Mueller offers a lesson in the power of reason

The special counsel’s 22-month investigation captivated the nation—for good and ill

ALMOST A CENTURY AGO, IN THE AFTERMATH OF the First World War, the journalist Walter Lippmann, then 32 years old, published an influential and disturbing critique of democracy and its future. The mood in the U.S. was anxious—about immigration, about race, about women, about the nation’s role in the world, about civil liberties, about religion, even about science (the Scopes trial was a few years off). The 1920 Census had found that more Americans now lived in cities than on unlike our own.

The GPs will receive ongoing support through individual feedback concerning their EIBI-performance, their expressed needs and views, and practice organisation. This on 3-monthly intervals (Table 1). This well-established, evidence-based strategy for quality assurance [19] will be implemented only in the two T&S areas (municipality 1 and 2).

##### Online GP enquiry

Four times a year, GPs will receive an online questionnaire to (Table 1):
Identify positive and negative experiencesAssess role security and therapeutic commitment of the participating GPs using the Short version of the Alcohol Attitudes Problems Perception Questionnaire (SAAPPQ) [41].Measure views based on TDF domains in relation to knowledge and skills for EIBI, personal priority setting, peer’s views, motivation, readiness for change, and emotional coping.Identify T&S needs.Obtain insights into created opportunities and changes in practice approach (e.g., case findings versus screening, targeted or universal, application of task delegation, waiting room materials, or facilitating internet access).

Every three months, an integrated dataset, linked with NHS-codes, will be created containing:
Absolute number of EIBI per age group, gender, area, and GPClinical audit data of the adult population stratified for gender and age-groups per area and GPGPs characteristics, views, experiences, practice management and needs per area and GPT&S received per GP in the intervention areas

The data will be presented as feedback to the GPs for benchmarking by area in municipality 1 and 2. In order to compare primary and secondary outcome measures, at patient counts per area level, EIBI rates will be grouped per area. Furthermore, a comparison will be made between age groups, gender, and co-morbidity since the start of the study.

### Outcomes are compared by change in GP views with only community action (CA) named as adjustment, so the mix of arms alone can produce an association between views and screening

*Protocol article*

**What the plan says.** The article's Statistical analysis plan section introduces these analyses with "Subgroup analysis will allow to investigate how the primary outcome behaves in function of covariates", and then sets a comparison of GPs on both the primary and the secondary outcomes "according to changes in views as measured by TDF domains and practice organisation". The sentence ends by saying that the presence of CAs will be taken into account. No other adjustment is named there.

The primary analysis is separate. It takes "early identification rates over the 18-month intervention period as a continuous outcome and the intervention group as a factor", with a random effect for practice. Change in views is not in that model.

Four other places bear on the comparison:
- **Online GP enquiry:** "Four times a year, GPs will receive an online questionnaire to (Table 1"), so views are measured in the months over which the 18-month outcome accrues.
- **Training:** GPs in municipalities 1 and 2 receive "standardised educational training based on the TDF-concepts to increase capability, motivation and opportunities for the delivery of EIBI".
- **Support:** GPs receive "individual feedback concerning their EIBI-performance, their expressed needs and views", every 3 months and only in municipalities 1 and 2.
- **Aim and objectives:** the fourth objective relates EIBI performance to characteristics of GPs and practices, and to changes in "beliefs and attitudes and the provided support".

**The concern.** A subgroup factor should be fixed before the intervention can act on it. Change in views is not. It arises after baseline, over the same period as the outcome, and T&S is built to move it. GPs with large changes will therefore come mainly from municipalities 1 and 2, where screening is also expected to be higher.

Into this climate came Lippmann’s book Public Opinion, which argued that the complexity of the changing world made true perception and genuinely popular self-government impossible. Skeptical about the capacity of democracy to arrive at

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